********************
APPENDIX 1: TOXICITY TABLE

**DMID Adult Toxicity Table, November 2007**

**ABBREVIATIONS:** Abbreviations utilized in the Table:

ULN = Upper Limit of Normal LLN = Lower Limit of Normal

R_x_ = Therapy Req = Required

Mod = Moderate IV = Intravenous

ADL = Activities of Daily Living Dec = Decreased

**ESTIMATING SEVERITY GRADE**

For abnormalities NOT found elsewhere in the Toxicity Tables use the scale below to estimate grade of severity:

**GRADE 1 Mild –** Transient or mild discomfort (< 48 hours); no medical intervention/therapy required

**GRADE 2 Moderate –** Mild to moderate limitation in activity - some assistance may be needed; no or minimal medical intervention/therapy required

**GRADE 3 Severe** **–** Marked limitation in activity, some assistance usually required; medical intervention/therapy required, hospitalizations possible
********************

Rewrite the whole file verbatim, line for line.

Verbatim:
APPENDIX 1: TOXICITY TABLE

**DMID Adult Toxicity Table, November 2007**

**ABBREVIATIONS:** Abbreviations utilized in the Table:

ULN = Upper Limit of Normal LLN = Lower Limit of Normal

R_x_ = Therapy Req = Required

Mod = Moderate IV = Intravenous

ADL = Activities of Daily Living Dec = Decreased

**ESTIMATING SEVERITY GRADE**

For abnormalities NOT found elsewhere in the Toxicity Tables use the scale below to estimate grade of severity:

**GRADE 1 Mild –** Transient or mild discomfort (< 48 hours); no medical intervention/therapy required

**GRADE 2 Moderate –** Mild to moderate limitation in activity - some assistance may be needed; no or minimal medical intervention/therapy required

**GRADE 3 Severe** **–** Marked limitation in activity, some assistance usually required; medical intervention/therapy required, hospitalizations possible